In those societies that have practiced polygamy for generations, it can be thought of as a social adaptation to their unique environmental and economic conditions. For instance, in cases where there are significantly more productive-age females than males, polygyny is almost inevitable. In some societies, the beliefs and practices surrounding childbearing required women to abstain from sex beginning in early pregnancy and ending when the children were finally weaned off their mothers’ breast milk. This allowed the mothers to concentrate their energy on their pregnancies, and then on nursing. Their husbands would turn to their second wives under these circumstances. Now, keep in mind that these were societies that did not have the same contraceptive options we do today. So these practices helped women to space their children and to give them constant attention during those crucial (and dangerous) first years. Thus, they promoted maternal and child health. In other societies, post-menopausal women actually talked their husbands into marrying younger wives because they were no longer interested in having sex.

In yet other societies, women became second wives to their brothers-in-law after their husbands died. This gave them protection within their late husbands’ extended families and access to the families’ resources. The alternative would often have involved being sent out into the harsh world without a penny to look after themselves and their children. In those Asian communities that traditionally practiced polyandry, a woman would often marry a man and his brother(s). Doing so ensured that the families’ resources were pooled instead of being fragmented with each generation. I am not claiming that these circumstances were ideal or that they worked equally well for all concerned. I'm just pointing out that they were practical arrangements that made economic sense in the bigger picture and helped families to survive. Chances are that, if some of these societies had not practiced polygamy, they would not have lasted as long as they did.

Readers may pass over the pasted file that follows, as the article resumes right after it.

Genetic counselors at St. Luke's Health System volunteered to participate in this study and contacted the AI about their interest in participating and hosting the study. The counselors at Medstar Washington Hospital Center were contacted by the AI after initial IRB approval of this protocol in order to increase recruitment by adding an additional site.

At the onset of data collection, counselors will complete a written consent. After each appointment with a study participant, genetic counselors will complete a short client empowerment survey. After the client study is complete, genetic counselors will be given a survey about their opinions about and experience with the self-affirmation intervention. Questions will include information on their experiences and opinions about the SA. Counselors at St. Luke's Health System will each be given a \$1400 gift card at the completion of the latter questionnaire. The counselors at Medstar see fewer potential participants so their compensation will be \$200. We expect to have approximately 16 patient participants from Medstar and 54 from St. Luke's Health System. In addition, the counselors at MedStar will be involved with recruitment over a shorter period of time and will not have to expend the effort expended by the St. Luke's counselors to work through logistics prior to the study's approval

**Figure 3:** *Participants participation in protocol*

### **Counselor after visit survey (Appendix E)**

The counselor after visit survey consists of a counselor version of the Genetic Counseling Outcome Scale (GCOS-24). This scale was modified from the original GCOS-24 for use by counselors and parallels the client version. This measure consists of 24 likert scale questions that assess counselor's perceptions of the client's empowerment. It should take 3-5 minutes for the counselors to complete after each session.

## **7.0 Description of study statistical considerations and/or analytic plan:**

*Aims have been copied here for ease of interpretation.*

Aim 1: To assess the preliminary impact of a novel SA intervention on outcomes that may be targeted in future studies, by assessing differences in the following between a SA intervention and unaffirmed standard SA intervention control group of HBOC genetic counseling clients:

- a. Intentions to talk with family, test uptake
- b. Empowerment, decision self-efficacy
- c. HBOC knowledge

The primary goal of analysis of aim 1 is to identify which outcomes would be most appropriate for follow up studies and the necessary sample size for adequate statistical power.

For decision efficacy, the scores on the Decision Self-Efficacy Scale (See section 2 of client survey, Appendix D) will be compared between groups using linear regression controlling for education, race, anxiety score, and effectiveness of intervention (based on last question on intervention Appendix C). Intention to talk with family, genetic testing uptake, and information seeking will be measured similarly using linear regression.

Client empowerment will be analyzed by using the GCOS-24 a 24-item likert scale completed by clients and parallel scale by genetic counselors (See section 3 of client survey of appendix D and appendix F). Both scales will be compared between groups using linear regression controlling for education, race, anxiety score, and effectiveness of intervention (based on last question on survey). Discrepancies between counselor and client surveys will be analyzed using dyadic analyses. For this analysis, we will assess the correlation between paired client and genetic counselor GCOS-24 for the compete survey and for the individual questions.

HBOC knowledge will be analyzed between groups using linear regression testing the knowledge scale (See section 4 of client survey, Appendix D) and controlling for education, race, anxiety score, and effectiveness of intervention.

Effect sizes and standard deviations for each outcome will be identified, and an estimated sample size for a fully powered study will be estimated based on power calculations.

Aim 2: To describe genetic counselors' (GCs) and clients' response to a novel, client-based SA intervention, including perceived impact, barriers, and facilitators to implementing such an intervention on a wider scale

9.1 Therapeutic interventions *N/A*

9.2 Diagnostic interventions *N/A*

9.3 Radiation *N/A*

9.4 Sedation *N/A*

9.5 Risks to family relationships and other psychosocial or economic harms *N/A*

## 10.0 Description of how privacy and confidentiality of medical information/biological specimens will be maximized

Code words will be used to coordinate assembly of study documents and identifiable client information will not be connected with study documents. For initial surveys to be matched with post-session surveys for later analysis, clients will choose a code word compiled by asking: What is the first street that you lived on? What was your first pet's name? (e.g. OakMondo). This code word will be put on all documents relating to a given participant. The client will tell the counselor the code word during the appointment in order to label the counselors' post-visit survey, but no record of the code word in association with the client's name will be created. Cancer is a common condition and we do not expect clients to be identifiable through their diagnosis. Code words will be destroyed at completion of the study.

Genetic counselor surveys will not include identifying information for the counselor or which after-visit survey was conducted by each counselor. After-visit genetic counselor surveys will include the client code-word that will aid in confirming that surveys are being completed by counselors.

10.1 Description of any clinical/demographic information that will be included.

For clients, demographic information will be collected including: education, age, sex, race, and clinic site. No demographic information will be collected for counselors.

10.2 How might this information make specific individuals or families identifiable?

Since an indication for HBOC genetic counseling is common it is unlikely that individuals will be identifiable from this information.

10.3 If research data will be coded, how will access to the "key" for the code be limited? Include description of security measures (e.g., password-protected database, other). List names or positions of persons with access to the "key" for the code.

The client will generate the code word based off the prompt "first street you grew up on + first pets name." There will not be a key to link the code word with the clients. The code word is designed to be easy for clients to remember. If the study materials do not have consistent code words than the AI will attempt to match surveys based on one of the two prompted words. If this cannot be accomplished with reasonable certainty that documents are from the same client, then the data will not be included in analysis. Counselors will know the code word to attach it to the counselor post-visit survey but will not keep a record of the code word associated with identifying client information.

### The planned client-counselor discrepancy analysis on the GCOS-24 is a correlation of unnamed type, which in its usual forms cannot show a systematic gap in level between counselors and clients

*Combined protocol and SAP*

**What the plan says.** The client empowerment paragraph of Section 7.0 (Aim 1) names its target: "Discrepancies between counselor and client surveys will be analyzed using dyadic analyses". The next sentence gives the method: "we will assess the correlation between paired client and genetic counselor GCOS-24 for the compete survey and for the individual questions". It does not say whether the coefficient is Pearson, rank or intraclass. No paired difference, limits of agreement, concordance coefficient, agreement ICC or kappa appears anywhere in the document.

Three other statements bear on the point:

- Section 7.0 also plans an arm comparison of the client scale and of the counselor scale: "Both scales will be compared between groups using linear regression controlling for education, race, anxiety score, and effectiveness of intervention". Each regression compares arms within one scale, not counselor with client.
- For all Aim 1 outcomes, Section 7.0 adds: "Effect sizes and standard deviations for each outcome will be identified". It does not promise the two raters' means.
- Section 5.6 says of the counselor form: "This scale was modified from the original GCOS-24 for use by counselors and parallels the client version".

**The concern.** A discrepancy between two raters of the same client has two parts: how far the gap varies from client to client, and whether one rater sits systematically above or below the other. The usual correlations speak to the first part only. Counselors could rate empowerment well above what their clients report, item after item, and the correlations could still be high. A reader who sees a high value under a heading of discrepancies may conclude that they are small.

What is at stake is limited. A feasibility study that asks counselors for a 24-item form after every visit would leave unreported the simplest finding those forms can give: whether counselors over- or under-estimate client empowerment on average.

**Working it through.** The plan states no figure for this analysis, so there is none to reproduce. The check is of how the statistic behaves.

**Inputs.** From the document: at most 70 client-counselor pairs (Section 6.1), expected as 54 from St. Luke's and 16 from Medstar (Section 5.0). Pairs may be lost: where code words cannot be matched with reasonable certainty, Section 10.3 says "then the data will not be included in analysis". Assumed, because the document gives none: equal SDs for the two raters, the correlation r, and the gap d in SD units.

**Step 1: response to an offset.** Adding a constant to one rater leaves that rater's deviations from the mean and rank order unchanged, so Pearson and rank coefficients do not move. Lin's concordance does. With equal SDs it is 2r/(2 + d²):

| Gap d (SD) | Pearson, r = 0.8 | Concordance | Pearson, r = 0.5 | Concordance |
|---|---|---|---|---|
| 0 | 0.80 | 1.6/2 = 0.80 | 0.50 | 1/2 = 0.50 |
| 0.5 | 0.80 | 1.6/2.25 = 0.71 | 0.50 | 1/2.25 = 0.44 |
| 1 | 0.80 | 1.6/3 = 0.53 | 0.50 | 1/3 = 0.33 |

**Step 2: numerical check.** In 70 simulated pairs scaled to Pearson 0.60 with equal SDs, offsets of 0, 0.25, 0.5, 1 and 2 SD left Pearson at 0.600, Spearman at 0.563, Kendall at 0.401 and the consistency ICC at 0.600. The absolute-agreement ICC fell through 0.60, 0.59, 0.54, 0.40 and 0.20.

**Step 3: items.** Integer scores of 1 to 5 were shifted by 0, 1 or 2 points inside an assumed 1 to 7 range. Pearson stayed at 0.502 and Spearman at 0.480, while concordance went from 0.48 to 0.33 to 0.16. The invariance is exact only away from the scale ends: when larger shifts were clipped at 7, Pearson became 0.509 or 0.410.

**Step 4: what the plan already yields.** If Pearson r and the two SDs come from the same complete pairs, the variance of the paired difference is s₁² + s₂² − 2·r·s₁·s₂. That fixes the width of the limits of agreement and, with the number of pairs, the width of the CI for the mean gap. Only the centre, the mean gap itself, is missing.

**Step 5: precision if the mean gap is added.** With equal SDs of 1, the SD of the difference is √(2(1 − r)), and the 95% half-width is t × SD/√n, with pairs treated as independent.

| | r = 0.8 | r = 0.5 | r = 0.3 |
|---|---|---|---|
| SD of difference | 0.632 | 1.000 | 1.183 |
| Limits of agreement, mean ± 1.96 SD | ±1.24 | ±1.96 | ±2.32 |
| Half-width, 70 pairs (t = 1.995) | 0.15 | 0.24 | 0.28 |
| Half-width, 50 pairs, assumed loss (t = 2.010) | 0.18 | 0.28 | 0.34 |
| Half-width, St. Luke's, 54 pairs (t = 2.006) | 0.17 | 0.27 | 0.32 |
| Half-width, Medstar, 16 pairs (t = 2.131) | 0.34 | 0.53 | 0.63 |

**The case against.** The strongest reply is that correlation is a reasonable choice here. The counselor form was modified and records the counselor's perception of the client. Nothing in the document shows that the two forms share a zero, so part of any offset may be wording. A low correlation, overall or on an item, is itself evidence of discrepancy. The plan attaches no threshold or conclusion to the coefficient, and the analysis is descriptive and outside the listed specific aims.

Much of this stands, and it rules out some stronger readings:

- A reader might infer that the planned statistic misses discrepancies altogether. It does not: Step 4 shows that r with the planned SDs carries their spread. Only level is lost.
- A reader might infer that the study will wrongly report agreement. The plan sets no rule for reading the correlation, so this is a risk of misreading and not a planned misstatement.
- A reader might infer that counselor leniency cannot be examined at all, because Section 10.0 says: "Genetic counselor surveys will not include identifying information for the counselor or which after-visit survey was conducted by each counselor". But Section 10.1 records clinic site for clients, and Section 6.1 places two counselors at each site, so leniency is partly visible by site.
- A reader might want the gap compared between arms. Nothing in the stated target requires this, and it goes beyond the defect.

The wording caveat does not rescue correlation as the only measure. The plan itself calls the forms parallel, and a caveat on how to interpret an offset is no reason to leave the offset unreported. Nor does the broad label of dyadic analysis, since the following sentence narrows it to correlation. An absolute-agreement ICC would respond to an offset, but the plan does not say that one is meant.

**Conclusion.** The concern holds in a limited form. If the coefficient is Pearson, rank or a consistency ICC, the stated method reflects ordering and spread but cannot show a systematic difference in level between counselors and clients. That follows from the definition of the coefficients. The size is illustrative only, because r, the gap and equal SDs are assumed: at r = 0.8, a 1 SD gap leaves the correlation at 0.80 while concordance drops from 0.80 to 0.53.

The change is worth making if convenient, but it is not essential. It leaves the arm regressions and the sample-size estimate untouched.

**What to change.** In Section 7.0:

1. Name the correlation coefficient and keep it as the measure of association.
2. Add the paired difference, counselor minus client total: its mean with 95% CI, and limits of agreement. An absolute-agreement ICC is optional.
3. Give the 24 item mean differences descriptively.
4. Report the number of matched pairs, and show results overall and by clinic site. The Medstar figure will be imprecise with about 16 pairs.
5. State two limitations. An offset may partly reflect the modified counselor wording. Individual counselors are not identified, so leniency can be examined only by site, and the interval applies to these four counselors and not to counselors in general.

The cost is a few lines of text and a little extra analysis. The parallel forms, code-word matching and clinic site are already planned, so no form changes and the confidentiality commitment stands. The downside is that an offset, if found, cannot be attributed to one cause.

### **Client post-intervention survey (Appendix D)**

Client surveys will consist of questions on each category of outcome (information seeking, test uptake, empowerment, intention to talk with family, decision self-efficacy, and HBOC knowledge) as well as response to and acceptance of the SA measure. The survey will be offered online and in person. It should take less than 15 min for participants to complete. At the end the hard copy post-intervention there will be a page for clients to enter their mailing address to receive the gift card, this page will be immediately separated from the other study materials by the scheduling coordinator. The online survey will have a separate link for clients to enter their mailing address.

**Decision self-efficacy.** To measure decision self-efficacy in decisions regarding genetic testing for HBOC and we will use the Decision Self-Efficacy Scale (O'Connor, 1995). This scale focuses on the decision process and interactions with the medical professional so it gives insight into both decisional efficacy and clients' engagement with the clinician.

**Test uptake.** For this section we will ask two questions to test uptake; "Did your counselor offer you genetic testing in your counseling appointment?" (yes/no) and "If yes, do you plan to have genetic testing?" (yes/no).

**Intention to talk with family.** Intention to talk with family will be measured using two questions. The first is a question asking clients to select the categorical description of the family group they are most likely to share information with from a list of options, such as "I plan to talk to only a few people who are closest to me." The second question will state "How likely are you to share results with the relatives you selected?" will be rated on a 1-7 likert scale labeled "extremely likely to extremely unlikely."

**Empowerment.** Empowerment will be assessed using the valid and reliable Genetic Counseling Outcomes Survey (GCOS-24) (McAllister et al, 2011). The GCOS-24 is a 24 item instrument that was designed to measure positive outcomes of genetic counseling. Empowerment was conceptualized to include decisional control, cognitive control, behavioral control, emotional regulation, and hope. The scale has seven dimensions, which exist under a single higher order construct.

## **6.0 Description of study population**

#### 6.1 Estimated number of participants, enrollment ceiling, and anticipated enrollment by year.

For the record, I am not actually a proponent of polygamy. I wouldn't sit my young nieces down and tell them fairy tales about the joys of polygamy. But I do think it is naïve to call it an evil practice. Polygamy is not any more “evil” than monogamy is. Both institutions can be used to promote inequality and to facilitate abuse. Both institutions can leave the participants immensely dissatisfied. In fact, they both do all of the above, and that is why divorce rates are so high. Whether a marriage (polygamous or monogamous) is healthy and functional ultimately comes down to the circumstances surrounding it and the personalities and motivations of the individuals involved.

 This work is licensed to Rose Kahendi under a Creative Commons Attribution-Noncommercial 3.0 Unported License.

2 comments:

  1. Great Blog!! and Thank you!
    Do you have References or Citations?
    What kind of scientific evidence exists that helps us understand the flow of these practices?

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  2. Thank you. For a variety of perspectives, see Miriam Koktvedgaard Zeitzen's Polygamy: A Cross-Cultural Analysis (2008). See also Dr. Helen Fisher’s Anatomy of Love: A Natural History of Mating, Marriage, and Why We Stray (1992), and Dr. Richard Dawkins' book The Selfish Gene (1976).